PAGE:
Our firm was active in drafting recent changes to Nebraska workers’ compensation law
Two changes to Nebraska workers’ compensation law that became effective today could speed up receipt of settlement proceeds for injured workers.
LB 953 will allow settlements to be approved quicker if lawyers representing the injured worker certify the settlement is in the best interest of the worker. These changes should result in more settlements being paid within weeks rather than months. The current law requires court approval of many final settlements.
Another change this year to workers’ compensation laws came with the passage of LB 957, which allows for electronic payment for workers’ compensation indemnity benefits. As of July 19, 2018, if a worker is entitled to indemnity workers compensation benefits, he or she may be paid via direct deposit, prepaid card, or other electronic means. The employee must agree to be paid via electronic payment and the employer must notify the employee of each electronic payment. If handled properly, this could mean quicker payment of workers compensation benefits to the employees.
Workers compensation law was created by the Nebraska legislature. The legislature changes the law occasionally. Rehm, Bennett, Moore, Rehm & Ockander monitors those proposed changes and was involved in drafting these changes working on behalf of the Nebraska Association of Trial Attorneys.
Nebraska requires under Neb. Rev. Stat. 48-139 that all workers compensation settlements involving workers not represented by counsel be approved by the workers compensation court. Last week I came across an example of why this law is good policy.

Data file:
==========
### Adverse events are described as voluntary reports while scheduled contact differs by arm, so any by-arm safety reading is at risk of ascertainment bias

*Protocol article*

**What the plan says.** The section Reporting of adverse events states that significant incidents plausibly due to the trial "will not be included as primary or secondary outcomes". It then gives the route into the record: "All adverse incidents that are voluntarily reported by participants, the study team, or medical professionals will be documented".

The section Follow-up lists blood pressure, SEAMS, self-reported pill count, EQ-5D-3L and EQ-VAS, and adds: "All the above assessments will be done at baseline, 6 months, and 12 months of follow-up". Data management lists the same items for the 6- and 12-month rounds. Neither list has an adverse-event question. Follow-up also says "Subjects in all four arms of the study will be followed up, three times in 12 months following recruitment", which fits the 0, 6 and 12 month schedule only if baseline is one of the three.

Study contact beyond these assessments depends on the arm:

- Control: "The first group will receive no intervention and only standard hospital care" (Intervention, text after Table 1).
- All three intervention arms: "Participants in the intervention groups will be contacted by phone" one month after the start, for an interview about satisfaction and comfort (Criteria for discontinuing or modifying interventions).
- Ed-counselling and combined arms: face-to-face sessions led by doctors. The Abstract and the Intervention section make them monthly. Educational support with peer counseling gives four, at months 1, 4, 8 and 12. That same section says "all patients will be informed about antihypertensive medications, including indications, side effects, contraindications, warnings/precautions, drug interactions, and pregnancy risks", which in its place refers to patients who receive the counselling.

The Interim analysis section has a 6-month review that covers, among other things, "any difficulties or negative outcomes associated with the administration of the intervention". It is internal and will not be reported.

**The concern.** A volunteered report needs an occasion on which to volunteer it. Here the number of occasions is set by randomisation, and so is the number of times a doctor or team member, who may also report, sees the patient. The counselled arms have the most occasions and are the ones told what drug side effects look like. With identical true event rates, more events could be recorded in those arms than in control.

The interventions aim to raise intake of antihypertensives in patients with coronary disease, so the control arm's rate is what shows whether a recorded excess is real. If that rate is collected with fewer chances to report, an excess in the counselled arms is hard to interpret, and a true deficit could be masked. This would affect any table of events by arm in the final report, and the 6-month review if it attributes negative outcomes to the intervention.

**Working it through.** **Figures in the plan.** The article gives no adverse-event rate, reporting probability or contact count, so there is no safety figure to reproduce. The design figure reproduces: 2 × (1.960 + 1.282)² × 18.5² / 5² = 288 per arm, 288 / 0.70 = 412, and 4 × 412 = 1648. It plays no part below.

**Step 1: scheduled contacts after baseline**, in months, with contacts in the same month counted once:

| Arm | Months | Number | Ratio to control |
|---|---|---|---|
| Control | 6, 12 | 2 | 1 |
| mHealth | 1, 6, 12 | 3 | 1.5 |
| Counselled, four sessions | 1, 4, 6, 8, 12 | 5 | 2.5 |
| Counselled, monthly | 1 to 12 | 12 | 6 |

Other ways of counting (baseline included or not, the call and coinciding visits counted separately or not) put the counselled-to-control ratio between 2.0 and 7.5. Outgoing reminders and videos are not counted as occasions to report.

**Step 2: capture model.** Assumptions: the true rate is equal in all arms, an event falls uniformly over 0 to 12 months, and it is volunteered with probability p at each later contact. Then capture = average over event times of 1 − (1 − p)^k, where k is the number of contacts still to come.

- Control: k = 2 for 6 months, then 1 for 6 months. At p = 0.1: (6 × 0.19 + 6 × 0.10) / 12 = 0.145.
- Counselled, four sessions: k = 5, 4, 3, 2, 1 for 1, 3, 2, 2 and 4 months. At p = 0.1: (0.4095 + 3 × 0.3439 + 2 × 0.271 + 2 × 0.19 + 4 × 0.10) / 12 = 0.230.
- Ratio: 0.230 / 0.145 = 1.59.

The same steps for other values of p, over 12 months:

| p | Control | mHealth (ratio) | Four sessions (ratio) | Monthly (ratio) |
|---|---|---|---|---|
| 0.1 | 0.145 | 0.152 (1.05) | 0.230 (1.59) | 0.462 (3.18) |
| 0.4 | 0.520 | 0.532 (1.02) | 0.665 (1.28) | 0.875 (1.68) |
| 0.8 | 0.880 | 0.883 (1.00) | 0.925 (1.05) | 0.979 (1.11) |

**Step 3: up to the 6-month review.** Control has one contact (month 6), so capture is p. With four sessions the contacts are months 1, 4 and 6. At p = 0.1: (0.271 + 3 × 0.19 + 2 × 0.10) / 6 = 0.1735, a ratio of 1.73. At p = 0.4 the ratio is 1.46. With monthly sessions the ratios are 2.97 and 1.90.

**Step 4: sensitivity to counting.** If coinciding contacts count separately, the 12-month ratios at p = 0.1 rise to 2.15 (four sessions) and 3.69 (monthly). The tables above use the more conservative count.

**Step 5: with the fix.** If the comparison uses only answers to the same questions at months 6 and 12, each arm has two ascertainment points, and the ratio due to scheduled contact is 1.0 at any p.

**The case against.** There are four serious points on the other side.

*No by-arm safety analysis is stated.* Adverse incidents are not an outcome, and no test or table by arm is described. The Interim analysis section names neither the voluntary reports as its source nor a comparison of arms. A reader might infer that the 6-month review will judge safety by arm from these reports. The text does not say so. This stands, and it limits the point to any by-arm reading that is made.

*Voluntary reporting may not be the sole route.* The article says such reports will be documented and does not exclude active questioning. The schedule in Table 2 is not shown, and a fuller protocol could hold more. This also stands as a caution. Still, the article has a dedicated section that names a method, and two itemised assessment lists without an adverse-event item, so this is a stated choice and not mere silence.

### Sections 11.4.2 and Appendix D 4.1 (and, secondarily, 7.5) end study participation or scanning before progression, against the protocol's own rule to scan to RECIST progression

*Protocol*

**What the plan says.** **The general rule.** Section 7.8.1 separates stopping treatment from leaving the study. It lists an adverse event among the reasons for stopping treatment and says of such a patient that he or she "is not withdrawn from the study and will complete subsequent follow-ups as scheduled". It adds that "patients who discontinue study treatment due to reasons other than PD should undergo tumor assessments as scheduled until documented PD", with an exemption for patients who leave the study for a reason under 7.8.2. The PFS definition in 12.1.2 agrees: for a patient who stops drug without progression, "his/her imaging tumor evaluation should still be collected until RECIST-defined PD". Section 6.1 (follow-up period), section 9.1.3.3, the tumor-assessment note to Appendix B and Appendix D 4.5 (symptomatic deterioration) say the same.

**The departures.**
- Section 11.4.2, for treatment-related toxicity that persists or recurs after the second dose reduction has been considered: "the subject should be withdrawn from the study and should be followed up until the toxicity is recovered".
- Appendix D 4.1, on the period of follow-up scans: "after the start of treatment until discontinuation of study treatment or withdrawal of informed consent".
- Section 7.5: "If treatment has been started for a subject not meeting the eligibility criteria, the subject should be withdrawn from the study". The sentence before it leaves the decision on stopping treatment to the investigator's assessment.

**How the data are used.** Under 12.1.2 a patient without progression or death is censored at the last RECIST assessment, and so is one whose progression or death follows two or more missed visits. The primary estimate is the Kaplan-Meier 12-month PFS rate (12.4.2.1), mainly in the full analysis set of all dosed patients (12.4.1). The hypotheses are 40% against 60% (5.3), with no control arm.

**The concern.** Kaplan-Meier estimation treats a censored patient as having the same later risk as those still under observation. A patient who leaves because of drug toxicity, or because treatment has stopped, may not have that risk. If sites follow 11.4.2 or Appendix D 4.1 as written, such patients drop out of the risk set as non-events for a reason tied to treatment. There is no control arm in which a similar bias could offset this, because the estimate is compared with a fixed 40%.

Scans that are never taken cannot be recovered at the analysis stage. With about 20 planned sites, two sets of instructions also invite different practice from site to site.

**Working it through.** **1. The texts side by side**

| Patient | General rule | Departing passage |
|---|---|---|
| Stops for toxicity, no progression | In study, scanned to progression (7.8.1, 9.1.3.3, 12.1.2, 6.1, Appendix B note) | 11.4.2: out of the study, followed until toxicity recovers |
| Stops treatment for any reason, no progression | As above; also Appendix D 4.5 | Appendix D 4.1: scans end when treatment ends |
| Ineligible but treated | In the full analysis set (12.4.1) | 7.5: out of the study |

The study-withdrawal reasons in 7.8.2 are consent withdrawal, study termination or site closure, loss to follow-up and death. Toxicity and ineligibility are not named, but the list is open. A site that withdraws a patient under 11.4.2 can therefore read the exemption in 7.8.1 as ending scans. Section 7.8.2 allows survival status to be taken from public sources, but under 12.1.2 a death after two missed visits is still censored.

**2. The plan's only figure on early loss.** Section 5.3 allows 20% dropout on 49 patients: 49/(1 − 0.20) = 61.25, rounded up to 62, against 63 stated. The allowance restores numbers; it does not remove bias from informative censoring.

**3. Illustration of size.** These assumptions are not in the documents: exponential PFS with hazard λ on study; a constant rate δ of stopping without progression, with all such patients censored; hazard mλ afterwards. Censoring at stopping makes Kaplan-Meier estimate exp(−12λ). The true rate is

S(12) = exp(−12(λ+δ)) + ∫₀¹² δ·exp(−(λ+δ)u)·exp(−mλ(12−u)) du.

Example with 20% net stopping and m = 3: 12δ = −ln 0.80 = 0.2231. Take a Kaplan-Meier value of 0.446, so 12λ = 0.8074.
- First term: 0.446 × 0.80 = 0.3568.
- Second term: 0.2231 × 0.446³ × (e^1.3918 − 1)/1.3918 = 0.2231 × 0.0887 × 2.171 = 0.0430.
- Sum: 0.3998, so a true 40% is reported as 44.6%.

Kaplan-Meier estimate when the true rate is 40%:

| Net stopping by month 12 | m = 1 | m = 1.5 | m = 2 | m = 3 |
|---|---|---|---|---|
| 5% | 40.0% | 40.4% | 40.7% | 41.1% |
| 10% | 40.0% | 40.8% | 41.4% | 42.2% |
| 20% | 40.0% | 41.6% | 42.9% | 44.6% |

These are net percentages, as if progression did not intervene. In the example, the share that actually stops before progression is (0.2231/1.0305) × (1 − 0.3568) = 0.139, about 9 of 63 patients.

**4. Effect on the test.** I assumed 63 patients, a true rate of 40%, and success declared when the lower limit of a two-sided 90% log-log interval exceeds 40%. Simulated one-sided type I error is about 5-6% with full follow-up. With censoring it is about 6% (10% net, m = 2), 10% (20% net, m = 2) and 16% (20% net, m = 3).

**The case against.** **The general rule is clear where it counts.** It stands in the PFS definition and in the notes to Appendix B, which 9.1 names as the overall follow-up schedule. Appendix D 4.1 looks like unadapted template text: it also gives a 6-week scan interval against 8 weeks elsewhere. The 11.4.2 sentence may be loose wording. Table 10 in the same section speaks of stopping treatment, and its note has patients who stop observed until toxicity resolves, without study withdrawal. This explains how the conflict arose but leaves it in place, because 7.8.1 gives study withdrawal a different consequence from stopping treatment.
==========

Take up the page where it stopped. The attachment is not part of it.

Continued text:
Luckily for my client, this “agreement” is not valid so he can compensated to the full extent of the law for his work injuries.
I signed up a client who was injured in a roof collapse while doing demolition work at a local bar last Sunday. The employer drafted a “full satisfaction and release” of client’s work comp claim for $45 and for payment of my client’s emergency room visit the day of the accident. For an injured worker without health insurance the prospect of having not having potentially expensive ER treatment paid for is a powerful incentive not to pursue their rights under their jurisdiction’s workers compensation statute. Luckily for my client, this “agreement” is not valid so he can compensated to the full extent of the law for his work injuries. In my experience, this type of interference with the exercise of an injured employee’s right to workers compensation is not typical. Thankfully, Nebraska law recognizes that some employers will try to interfere with an injured workers right to compensation and provides procedural safeguards to prevent employer abuse.